Epigaea repens (Trailing Arbutus)
|Also known as:||Mayflower, Ground Laurel|
|Life cycle:||perennial woody|
|Habitat:||part shade, shade; moist to dry sandy or rocky acidic soil; pine forests, savannas, bogs|
|Bloom season:||April - May|
|Plant height:||1 to 3 inches|
|Wetland Indicator Status:||none|
|MN county distribution (click map to enlarge):|
|National distribution (click map to enlarge):|
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Tight clusters of up to 8, short-stalked, tubular flowers in the upper leaf axils and the tips of branches. Flowers are ½ inch across with 5 pink to white petals that are fused forming a tube 1/3 to ½ inch long. The inside of the tube is densely covered in white hairs.
The sepals behind the flower are narrowly egg-shaped with sharply pointed tips, nearly as long as the tube and variously covered in long rusty colored hairs. Flowers may be perfect (both male and female functioning parts), but more often unisex male or female due to underdeveloped parts. Flowers are very fragrant with a pleasant, spicy scent.
Leaves and stems:
Leaves are evergreen, stiff and leathery, alternate, ¾ to 4 inches long and ½ to 2 inches wide, toothless, egg-shaped to oval to oblong with a rounded or pointed tip, rounded or somewhat heart-shaped at the base, on a slender brown stalk. Surfaces are covered in long, stiff, rusty colored hairs but may become smooth with age. Stems are branched, prostrate or creeping along the ground. Younger stems are also covered in rusty hairs; older stems eventually become hairless, with flaking bark.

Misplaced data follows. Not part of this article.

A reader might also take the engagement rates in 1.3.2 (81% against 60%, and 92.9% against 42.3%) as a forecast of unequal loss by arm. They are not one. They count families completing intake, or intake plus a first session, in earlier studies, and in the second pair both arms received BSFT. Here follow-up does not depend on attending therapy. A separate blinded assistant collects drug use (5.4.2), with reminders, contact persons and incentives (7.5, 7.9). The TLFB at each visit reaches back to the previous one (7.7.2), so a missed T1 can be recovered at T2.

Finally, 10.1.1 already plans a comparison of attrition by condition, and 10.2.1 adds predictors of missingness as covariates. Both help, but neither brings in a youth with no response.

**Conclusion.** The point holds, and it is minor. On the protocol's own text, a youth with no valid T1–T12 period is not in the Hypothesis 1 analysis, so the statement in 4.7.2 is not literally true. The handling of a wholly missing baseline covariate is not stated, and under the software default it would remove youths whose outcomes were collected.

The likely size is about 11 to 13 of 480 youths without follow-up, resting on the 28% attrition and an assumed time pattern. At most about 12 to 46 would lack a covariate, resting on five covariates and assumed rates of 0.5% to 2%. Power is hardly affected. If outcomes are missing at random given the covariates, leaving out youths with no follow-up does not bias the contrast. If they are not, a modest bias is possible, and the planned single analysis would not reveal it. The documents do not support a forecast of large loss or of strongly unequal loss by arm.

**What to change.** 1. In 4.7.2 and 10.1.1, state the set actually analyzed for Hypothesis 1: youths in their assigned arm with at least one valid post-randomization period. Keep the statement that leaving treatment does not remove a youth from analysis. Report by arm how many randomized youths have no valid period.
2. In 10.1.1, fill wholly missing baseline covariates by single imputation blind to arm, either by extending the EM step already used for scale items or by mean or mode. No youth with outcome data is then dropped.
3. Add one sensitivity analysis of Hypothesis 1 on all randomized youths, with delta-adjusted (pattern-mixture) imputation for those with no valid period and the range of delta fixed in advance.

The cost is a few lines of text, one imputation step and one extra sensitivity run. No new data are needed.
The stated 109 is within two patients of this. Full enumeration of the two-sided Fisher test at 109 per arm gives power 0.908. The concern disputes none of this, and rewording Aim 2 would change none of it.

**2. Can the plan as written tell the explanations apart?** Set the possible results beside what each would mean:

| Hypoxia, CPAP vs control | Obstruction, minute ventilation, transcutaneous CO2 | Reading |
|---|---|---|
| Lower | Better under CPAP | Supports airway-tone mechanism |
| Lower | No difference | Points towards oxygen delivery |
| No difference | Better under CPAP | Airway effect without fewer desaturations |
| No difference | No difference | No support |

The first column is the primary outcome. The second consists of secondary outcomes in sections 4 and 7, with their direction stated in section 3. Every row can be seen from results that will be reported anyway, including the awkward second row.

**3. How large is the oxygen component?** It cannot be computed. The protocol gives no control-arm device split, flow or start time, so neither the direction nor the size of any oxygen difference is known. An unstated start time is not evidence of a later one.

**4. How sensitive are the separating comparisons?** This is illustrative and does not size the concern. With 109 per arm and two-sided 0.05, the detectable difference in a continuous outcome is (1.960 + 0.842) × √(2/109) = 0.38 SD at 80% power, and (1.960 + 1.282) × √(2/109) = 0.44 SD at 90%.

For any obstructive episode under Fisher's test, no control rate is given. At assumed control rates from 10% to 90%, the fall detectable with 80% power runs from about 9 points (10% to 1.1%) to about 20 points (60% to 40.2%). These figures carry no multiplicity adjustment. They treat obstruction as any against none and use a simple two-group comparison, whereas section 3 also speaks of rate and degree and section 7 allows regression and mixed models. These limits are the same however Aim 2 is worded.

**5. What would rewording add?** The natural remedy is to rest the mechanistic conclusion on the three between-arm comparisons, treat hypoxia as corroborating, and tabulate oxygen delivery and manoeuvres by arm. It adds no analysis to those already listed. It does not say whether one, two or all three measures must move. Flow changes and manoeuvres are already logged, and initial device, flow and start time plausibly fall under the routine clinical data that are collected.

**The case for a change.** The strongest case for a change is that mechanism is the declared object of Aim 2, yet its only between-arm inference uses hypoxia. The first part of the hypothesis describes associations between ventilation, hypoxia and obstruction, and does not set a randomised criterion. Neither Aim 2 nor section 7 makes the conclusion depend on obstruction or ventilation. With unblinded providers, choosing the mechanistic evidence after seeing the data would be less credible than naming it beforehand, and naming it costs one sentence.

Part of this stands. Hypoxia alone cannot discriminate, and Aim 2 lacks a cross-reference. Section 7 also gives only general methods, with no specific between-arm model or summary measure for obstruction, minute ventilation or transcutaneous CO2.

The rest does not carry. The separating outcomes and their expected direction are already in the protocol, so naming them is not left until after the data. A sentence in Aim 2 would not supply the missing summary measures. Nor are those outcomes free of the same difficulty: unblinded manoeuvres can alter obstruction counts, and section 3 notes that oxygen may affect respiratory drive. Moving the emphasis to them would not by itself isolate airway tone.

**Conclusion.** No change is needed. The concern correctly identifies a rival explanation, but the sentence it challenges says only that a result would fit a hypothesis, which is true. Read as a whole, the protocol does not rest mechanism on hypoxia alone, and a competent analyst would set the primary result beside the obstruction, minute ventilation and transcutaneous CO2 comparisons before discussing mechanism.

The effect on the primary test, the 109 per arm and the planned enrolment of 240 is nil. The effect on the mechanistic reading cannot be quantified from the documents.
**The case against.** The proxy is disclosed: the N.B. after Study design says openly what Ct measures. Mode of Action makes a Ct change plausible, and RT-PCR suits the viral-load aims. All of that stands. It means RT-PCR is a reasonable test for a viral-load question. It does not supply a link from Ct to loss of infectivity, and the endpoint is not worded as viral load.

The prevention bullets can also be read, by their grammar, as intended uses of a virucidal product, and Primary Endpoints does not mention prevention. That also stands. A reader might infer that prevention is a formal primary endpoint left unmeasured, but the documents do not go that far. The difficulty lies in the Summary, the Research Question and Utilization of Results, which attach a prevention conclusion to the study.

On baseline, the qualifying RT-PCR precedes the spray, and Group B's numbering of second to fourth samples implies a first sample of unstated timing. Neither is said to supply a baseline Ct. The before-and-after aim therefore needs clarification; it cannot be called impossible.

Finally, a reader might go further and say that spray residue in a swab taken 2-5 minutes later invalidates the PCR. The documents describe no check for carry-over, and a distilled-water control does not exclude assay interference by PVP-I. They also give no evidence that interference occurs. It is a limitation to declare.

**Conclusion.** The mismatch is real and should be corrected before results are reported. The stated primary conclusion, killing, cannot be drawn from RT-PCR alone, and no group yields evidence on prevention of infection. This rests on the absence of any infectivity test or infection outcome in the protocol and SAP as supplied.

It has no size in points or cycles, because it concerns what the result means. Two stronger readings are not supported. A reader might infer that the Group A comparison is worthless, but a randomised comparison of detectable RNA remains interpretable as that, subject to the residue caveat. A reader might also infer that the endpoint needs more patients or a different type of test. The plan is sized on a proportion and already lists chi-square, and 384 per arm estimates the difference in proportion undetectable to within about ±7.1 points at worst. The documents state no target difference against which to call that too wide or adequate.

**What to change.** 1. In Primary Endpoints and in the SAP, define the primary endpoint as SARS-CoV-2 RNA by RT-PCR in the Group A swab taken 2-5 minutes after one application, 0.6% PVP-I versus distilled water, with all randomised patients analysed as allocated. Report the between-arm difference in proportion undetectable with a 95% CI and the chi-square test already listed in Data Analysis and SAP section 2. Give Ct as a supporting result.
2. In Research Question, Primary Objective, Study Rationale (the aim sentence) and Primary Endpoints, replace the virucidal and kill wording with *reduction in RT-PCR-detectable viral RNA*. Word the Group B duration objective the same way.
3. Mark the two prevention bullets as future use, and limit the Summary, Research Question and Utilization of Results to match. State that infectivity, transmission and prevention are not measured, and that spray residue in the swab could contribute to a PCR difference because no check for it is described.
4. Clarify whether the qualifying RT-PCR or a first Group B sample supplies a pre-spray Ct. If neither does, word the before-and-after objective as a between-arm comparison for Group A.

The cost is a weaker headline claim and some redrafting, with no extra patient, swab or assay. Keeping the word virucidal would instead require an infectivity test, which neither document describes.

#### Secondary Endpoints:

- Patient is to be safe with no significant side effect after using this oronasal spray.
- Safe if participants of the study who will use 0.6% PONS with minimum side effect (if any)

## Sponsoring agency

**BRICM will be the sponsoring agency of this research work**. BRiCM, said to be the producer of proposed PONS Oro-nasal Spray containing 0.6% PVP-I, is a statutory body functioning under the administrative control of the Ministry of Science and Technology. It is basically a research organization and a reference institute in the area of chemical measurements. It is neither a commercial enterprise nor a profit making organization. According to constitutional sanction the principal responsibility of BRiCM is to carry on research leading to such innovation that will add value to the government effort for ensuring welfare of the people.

Fruit is a round, berry-like capsule about ¼ inch in diameter, covered in glandular hairs and filled with fleshy, white tissue.
A very short, slow growing shrub, more like ground cover, Trailing Arbutus is quite the beauty. A few references mention that plants with pink flowers become deeper pink with age, but the population we came upon at Willow River had both new and old flowers of a similar hue, so we cannot confirm that particular rumor is true. We did observe that the flowers seem quite fragile, degrading quickly (presumably) from a heavy rain the night before; the petals on many flowers spotted brown and some even becoming transparent. Some other members of the Heath family also have low, creeping growth patterns, but, besides the distinctly different flower shape, when not flowering the rusty hairs on Trailing Arbutus leaves and stems distinguish it from the rest.
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- Trailing Arbutus plant
- a clump of Trailing Arbutus
- white flowered Trailing Arbutus
- transparent petals
- Trailing Arbutus habitat
Photos courtesy Peter M. Dziuk taken near Willow River, Pine County.
Have you seen this plant in Minnesota, or have any other comments about it?